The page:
DePaul College Republicans and Jewish students come together to discuss Zionism

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DePaul College Republicans and Jewish students come together to discuss Zionism

Annalisa Baranowski / The DePaulia

Annalisa Baranowski / The DePaulia

Annalisa Baranowski / The DePaulia

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The DePaul College Republicans and Jewish students came together Tuesday, May 28 to dive deep into the ongoing Israeli-Palestinian debate and recent occurrences regarding it on campus. The College Republicans were represented by Nick Gricus, the organization’s current president, and John Minster, former president. They were joined by Michael Adato, a member of the Jewish fraternity AEPi, and his brother Ethan, who attends the University of Iowa. The Adatos clarified that their views do not represent those of the fraternity, as the event’s poster depicted.

The event began with the two groups defining terms like “Zionism” and “anti-Zionism” and how these terms relate to their political and spiritual beliefs. Adato pressed the College Republicans, and Republicans in general, on why they support Israel in its conflict with Palestine. 

“Republicans haven’t really moved much ideologically in the past 30 or 40 years,” Gricus said. “As you see with more freshman Democrats, [they] are actually starting to go more towards the anti-Zionist approach and are starting to tolerate and allow a different side […] I think Republicans have stood by the right for democracy in the Middle East to flourish and have stood by their Jewish brothers and sisters for that right to exist. It’s core to the Republican party; it goes back to the days of Reagan.”

Gricus cited Democrats like Hillary Clinton, John Kerry and Barack Obama as people who have “abandoned people who they made promises to.”

This presents the internal debate  in which many Jewish people find themselves. With many Jews having left-leaning political values, the discussion highlighted the ethical debate of Zionism becoming a right-wing topic. Michael Adato shared an anecdote of an older man explaining to him that if he wants more help for Israelis, he should vote Republican. But if he wants his social and fiscal policies to go through, he has to vote Democrat. American Zionist Jews are caught in a bind between supporting Israel or their country. 

“I think that the left seems to [or] allow anti-Semitic tropes or support the Palestinians more than they have in the past,” Michael Adato said. “I don’t think that means the left can’t support Israel, — at least some version of Israel — and the same [goes for] the right.”

The discussion led to the topic of Jason Hill, the DePaul philosophy professor who was criticized after publishing a controversial pro-Zionist op-ed in The Federalist, a right-wing magazine.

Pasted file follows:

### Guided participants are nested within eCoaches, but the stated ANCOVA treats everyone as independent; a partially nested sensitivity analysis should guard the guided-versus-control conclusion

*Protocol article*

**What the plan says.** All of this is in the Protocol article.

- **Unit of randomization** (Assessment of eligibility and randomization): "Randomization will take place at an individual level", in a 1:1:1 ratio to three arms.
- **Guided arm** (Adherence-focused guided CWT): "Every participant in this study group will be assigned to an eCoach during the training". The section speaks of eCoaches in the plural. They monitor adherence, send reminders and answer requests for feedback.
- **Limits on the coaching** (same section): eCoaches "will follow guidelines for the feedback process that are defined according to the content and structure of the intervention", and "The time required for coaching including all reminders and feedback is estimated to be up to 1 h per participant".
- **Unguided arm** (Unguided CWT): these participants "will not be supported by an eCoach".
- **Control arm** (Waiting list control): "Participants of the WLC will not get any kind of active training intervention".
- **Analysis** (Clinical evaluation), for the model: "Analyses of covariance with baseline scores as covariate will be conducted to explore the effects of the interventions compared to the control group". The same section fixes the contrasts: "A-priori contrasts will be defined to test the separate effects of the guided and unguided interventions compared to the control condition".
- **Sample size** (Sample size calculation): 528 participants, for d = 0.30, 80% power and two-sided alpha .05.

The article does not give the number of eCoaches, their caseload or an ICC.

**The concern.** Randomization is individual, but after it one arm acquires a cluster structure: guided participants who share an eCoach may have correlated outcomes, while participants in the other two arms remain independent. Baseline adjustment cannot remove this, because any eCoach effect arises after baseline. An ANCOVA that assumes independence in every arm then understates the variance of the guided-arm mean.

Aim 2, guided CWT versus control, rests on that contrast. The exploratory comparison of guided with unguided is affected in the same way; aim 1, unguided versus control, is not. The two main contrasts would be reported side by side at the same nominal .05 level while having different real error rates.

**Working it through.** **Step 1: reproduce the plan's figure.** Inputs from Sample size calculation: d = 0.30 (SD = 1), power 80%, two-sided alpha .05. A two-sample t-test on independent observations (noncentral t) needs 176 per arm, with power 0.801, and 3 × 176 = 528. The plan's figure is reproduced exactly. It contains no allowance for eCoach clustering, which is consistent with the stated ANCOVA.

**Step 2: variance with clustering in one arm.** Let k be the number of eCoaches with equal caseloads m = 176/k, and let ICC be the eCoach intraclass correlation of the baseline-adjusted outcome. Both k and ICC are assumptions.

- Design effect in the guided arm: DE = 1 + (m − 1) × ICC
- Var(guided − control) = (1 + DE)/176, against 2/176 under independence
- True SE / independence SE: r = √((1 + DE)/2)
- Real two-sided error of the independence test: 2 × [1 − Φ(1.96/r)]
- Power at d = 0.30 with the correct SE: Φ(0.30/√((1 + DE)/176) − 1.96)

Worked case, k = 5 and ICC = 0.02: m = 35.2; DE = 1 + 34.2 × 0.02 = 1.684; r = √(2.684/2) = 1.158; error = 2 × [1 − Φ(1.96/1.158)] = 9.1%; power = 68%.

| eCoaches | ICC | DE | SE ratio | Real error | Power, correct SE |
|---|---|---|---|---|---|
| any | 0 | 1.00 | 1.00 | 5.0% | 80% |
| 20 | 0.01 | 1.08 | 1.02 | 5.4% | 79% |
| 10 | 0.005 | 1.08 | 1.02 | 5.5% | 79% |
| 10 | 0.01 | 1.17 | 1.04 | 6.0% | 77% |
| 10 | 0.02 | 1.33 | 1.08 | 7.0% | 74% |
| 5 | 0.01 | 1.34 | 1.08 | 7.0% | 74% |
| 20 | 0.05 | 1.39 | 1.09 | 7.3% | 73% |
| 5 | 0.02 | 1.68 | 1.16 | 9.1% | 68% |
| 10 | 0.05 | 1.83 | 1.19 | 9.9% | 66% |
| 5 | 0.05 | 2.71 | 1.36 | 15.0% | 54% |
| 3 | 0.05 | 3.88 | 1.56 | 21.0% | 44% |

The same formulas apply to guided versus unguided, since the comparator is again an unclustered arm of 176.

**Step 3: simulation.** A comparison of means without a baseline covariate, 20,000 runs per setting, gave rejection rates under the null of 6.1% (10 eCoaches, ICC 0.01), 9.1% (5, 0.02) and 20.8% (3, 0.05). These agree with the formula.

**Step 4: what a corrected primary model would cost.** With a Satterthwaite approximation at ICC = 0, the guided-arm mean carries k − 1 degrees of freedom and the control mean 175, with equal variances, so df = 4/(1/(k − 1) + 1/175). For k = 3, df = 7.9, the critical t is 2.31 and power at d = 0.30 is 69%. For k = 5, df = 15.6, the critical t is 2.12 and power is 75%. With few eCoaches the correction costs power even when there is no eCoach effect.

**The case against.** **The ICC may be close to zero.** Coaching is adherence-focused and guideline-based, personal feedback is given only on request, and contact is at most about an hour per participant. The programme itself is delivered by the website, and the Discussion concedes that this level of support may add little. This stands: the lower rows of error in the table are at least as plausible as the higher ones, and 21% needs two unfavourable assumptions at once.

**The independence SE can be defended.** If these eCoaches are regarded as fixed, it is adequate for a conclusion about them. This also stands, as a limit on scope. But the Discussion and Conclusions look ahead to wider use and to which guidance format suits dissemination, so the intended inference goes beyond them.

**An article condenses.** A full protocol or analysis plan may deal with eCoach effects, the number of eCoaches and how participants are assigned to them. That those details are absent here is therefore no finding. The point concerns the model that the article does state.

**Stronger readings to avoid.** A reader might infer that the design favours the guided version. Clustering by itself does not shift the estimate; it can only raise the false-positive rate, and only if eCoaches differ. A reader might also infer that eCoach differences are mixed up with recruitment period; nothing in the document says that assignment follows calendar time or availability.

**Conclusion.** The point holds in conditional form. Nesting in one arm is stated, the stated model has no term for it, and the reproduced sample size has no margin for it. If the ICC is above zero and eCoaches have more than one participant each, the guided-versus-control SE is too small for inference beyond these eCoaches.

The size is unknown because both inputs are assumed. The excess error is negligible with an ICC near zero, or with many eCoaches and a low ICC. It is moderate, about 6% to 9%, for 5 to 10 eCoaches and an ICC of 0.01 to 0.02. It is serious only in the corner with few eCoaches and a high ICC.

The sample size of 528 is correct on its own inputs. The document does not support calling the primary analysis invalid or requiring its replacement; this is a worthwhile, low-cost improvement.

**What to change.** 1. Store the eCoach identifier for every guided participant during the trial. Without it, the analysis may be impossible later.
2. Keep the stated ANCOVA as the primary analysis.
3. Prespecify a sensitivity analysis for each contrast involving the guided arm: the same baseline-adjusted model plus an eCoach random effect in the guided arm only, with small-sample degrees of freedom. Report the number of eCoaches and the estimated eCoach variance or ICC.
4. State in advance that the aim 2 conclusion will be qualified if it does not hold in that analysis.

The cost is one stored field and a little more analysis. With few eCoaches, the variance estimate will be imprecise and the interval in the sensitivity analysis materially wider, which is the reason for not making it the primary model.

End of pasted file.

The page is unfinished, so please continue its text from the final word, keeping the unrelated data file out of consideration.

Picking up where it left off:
“I think it’s unfortunate that as far as student organizations are concerned, we haven’t been able to get together and have a discussion on it,” Gricus said in regards to the Faculty Council’s decision to condemn the contents of Hill’s article but not him specifically. “The College Republicans and our associate groups have tried multiple times to reach out to organizations, including the DePaul Socialists and DePaul Democrats, to which, no avail. As far as Jason Hill is concerned, we support his right to speak. We pride ourselves on being a pro-free speech organization.”

Gricus acknowledged the criticism his group has faced for their support for Hill.

“I don’t think any professor should be censured because of it or be threatened with violence,” he said. “I think that he’s got the right to write whatever he wants to in an independent magazine. At no point did he try to speak on behalf of the university or anybody else other than himself. In doing that, his rights as a professor should be maintained as well.”

Michael Adato took this time to speak on his own beliefs regarding Hill’s article.

“The controversy around him gave him what I think is a weak attention-seeker, and I think that the controversy that the coalition gave him, well I agree,” Adato said. “I think that what he said was absolutely in many ways racist, and I’m glad that DePaul distanced itself from him […] [Those who began the protest] should not have even started because it’s so ridiculous and stupid, and talking about it, in fact, exposed his absolute misunderstandings of anything about Jewish culture to wage war on people.” 

Gricius then mentioned that he invited the student groups who organized protests against Hill to their discussion, but they declined because of their celebration in his “censure” that occurred at the same time.

The discussion ended with closing remarks from both groups on the Israeli-Palestinian conflict, and both reminded the audience that without the support from Israelis and Palestinians alike, the debate will not stop soon. 

“There’s a reason they call it the Israeli-Palestinian conflict because this is between Israelis and Palestinians,” Minster said. “No specific negotiator or moderator or whatever you want to call in whatever country it may be is going to be able to get those two sides there if they don’t want to get there themselves.”

Michael Adato responded, “America is going to set the table, but that’s about it, in my opinion.”